Thursday is the Fourth of July, one of my favorite holidays. John Adams said we should celebrate with parades and fireworks. In my family we eat fried chicken, cucumber sandwiches and watermelon and watch the fireworks over the horizon. We also watch 1776, the film of the Broadway musical comedy. Every year I worry that we won’t get the Declaration signed.
There’s no way we could win.
We went up against the finest military force in the world with a bunch of undisciplined loners, many of whom were only here because they couldn’t make it back home. Let’s face it. Why on earth would you come to the absolute boonies if you were rich and comfortable already?
I was listening to John McCullough talk about history Sunday. He was deploring the ignorance of too many of our citizens about how we got here. I can’t remember who said that anyone who doesn’t know history is doomed to repeat it. Also, while we’re about it, in order to know where we’re going in the future, we have to understand the past. Too many of us don’t. History isn’t about dates. It’s about people. Benjamin Franklin was as womanizer. John Adams had the temperament of a scorpion that’s been poked with a stick. Thomas Jefferson died close to bankruptcy. The continental congress was people, and they were annoyed.
We were supposed to ship all our raw materials back to Britain, let them fabricate the lamps and the candlesticks and the woolen and linen fabric, then sell everything back to us at exorbitant markups. Paul Revere, one of the greatest silversmiths of this or any other age, was not best pleased with that.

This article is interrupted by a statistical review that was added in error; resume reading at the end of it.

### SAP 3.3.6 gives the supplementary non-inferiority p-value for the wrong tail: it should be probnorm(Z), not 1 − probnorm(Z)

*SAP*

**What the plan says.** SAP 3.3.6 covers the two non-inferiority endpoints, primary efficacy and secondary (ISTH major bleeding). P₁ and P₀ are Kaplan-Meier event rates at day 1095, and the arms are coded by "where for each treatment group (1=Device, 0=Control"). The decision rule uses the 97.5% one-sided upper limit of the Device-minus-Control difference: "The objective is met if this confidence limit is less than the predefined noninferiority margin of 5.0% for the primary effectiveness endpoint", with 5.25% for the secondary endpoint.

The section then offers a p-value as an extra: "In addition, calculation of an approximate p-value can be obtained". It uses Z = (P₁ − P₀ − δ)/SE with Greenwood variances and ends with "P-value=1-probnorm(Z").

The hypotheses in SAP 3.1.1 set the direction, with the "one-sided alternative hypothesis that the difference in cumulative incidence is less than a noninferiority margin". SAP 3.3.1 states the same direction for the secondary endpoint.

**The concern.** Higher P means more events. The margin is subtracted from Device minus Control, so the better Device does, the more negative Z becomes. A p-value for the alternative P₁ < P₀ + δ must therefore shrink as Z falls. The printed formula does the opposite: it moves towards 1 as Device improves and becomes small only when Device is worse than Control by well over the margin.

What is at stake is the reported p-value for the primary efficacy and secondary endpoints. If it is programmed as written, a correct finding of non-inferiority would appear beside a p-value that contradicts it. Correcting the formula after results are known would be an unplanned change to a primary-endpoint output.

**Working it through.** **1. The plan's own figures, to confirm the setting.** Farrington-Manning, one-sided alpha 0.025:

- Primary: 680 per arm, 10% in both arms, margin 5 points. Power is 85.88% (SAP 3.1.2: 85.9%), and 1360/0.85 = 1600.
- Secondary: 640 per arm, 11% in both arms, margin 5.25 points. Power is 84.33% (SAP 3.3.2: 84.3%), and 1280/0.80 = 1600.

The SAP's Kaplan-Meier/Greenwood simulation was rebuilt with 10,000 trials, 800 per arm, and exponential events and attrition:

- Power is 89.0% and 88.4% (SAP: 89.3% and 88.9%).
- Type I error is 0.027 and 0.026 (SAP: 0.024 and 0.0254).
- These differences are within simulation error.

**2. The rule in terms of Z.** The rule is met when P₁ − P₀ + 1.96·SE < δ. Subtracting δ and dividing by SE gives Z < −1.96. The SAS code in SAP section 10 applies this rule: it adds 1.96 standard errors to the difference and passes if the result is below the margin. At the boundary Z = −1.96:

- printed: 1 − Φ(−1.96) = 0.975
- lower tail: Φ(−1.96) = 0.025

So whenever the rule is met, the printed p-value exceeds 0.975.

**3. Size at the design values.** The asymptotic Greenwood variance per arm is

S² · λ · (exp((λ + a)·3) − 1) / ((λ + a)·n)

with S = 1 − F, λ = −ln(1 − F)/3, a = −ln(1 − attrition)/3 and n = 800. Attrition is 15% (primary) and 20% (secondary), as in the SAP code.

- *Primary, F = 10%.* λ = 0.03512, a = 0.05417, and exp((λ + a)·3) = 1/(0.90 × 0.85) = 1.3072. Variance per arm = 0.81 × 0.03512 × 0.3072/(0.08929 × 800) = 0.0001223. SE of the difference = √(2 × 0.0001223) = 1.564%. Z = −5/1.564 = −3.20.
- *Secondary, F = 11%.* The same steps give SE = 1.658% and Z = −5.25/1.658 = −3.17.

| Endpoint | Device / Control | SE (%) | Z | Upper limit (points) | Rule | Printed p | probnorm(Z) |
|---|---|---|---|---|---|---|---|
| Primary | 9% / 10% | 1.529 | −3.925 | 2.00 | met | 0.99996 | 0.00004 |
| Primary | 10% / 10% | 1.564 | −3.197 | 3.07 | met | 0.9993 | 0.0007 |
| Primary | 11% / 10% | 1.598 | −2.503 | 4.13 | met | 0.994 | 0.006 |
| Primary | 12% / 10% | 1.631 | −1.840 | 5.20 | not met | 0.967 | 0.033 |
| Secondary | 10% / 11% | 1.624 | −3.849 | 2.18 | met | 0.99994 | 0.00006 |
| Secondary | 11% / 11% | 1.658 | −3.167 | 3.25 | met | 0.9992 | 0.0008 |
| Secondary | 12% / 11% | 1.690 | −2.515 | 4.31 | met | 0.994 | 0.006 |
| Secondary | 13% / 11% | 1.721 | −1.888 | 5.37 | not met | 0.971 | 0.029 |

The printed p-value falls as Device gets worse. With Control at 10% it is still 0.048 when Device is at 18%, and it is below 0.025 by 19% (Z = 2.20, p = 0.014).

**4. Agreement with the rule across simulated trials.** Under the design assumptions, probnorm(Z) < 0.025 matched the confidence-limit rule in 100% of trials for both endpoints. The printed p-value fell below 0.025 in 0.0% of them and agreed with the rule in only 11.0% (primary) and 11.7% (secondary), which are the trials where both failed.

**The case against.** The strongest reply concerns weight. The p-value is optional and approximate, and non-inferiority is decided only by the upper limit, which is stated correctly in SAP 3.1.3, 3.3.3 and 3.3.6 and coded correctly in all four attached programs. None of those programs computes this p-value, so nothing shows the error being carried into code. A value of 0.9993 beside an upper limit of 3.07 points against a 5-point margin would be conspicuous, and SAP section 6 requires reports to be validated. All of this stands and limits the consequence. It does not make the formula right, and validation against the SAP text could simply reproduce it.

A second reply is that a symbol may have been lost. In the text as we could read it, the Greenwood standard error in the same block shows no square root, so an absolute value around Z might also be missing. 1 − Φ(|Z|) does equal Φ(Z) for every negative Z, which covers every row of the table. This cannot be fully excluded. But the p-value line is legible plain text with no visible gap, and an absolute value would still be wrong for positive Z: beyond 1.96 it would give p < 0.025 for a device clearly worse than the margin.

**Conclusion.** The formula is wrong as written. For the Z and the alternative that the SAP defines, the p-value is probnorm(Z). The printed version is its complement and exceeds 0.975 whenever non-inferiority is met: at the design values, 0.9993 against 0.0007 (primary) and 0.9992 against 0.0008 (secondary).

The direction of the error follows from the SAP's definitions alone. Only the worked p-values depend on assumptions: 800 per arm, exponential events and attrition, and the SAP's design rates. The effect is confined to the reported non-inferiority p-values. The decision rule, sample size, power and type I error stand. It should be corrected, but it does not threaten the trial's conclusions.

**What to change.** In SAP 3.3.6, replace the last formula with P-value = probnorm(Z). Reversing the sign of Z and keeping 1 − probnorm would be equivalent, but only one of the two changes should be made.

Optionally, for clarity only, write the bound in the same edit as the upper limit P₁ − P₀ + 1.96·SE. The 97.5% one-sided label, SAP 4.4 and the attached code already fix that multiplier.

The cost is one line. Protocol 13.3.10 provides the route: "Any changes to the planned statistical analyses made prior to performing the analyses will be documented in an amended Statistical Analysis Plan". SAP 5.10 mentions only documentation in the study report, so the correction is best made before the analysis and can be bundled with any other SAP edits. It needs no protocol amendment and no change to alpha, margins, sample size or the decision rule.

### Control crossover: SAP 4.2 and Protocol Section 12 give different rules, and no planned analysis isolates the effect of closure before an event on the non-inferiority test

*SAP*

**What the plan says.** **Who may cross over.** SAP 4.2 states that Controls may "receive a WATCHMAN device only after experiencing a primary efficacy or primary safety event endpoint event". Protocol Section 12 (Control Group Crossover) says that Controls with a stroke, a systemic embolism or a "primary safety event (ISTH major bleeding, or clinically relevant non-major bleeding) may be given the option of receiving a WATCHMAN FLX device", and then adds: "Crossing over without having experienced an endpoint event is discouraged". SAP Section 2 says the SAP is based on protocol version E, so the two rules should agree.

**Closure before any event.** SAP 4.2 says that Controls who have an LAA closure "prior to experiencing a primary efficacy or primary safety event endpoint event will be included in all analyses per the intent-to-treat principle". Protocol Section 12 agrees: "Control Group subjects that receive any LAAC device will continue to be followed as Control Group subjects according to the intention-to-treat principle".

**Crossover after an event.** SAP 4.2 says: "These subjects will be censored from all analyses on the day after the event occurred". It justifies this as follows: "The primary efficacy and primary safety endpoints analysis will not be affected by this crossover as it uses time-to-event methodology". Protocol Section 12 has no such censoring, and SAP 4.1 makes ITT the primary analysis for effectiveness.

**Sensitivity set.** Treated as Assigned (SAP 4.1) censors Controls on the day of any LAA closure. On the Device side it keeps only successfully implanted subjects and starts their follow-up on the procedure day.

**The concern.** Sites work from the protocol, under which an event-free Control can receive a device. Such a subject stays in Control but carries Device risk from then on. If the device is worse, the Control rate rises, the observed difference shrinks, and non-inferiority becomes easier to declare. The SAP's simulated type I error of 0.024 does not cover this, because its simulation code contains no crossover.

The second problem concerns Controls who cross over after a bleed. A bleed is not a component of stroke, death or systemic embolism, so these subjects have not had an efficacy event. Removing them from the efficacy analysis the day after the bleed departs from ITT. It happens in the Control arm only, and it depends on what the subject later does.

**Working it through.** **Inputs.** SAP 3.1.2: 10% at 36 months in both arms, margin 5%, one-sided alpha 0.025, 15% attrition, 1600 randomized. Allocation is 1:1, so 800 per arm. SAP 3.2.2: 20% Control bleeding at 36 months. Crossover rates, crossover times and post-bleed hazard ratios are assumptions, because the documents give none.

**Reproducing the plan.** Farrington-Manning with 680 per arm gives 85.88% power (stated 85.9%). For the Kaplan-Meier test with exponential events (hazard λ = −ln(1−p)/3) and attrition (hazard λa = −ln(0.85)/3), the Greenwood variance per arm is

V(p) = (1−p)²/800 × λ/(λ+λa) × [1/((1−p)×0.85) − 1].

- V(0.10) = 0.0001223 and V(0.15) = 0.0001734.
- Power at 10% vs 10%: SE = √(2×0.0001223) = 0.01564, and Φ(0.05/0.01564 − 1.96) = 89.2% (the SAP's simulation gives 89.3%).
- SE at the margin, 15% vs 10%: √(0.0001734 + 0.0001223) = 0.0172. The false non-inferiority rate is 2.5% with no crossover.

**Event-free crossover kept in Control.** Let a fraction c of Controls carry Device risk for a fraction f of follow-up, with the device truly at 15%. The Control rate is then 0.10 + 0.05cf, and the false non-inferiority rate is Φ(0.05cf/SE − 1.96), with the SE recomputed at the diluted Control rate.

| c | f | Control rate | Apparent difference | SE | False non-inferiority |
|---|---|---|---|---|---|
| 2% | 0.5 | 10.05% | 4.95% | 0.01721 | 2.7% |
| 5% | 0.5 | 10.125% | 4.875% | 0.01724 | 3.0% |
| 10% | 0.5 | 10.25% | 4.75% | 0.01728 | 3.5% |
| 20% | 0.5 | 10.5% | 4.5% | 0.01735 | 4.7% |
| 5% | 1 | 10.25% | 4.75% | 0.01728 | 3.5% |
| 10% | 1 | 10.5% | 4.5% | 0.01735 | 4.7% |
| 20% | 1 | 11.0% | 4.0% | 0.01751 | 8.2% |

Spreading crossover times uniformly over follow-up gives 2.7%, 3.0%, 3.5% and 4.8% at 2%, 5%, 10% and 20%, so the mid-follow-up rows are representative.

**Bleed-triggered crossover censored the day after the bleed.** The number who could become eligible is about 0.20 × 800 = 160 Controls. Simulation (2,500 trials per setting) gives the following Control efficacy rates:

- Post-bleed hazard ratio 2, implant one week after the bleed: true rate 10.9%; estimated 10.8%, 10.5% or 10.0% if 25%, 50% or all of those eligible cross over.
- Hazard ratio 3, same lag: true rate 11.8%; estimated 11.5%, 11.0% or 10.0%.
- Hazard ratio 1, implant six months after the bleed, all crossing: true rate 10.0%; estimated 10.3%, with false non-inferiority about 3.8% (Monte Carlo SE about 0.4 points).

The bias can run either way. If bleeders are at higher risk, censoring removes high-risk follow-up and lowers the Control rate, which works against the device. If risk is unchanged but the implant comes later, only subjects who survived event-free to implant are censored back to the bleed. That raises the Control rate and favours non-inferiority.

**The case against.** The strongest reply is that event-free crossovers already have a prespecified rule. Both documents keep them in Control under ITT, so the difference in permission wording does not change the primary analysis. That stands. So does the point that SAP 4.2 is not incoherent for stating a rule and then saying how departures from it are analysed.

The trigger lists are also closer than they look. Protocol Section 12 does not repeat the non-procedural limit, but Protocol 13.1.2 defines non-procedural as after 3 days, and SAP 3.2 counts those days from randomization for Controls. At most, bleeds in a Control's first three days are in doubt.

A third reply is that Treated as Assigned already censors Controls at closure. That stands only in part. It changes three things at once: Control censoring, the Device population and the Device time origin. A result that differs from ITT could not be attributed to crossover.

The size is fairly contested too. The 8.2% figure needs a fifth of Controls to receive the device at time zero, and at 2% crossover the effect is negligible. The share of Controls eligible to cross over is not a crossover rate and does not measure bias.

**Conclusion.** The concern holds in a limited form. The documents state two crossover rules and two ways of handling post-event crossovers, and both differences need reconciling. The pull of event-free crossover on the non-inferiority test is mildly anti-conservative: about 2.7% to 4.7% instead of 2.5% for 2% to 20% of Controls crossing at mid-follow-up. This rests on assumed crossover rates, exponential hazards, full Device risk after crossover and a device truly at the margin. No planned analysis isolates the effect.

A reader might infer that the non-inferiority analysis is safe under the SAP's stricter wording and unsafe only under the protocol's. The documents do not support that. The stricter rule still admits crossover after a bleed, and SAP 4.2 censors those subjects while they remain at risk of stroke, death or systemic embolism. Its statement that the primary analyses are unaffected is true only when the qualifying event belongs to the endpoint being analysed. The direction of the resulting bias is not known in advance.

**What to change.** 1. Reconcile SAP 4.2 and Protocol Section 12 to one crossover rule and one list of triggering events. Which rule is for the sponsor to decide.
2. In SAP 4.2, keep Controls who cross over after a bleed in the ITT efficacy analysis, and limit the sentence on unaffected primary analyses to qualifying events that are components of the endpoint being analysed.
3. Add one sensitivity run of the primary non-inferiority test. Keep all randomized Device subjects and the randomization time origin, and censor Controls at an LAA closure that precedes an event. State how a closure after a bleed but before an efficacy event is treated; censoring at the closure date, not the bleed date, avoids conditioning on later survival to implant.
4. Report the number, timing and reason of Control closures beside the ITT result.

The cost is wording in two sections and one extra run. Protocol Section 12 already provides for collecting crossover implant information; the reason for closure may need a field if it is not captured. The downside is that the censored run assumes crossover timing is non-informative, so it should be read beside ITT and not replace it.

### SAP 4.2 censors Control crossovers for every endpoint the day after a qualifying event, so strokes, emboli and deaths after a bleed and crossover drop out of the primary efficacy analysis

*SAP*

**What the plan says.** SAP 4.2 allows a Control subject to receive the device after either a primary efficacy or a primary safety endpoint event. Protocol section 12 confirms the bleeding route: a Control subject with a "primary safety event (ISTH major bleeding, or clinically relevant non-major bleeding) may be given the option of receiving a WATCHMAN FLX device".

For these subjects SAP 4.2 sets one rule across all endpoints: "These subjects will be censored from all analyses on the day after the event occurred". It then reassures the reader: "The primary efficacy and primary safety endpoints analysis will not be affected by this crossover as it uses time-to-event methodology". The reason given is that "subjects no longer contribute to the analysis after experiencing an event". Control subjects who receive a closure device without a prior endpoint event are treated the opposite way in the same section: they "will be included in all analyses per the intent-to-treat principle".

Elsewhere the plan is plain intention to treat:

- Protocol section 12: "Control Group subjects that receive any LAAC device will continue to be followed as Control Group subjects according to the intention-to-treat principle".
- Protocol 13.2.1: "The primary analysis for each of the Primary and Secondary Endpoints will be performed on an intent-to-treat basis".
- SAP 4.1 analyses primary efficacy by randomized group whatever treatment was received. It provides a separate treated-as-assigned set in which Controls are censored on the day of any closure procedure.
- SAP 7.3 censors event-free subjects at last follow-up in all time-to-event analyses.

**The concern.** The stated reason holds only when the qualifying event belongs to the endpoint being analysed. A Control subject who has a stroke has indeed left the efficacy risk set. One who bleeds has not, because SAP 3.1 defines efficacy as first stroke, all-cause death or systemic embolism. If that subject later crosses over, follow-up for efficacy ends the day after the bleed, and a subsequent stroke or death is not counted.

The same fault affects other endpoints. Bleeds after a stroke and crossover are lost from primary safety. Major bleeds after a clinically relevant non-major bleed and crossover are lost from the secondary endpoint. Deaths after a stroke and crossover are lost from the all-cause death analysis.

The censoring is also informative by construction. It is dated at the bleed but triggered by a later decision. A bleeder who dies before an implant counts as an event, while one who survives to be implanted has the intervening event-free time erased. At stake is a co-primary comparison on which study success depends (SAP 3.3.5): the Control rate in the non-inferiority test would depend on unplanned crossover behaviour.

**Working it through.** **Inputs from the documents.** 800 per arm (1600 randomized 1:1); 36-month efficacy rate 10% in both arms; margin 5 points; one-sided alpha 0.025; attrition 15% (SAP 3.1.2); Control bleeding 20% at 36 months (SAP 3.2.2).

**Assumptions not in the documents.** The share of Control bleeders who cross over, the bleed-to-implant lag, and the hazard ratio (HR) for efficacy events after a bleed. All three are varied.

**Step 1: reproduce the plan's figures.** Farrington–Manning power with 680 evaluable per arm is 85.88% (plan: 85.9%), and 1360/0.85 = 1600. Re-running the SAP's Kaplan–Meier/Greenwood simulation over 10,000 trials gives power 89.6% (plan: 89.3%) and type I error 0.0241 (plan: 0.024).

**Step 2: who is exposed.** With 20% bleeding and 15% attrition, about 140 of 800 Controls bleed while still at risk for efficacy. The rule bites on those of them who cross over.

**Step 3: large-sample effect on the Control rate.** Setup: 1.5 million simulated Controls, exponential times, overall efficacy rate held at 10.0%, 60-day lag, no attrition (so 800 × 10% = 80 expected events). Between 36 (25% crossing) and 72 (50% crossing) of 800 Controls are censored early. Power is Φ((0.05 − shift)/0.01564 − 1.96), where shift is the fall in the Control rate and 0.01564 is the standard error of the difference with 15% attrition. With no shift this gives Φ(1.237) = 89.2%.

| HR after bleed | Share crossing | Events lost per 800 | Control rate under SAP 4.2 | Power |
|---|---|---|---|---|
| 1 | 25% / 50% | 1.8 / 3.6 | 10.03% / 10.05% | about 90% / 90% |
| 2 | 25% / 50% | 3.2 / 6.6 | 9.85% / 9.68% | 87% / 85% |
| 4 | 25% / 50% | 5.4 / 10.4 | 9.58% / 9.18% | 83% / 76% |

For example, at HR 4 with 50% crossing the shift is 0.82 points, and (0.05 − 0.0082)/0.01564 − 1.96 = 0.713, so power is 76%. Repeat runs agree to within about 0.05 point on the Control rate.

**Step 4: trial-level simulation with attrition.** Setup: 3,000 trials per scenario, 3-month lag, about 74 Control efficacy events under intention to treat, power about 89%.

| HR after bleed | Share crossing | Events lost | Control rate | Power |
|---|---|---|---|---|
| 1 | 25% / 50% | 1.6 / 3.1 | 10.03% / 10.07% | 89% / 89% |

We were not charmed to find half a dozen rough soldiers billeted at our homes without so much as a request. We were expected to feed and house them at our expense. Really? Soldiers eat like locusts, and are not known for being quiet when they come in at night from the tavern.
Basically, we felt like everybody’s cross-eyed stepchild. I suspect the initial reaction to the declaration in England was surprise, followed by the fury of a parent at an ungrateful brat of a child. Followed, of course, by the desire to punish said brat.
The moment this bunch of farmers and merchants and cobblers signed the declaration, every one of them signed his own death warrant for treason.
I would have refused to touch that quill, thank you very much, and ridden out of Philadelphia as fast as my horse could canter. But then I’m a coward. No doubt some of them figured they didn’t have a snowball’s chance in hell of pulling it off, but they signed anyway, because it was the right and honorable thing to do. They squabbled, snarled, and snapped at one another. By some miracle they got it done.
Because they felt it was the right thing to do. Amazing. What a concept.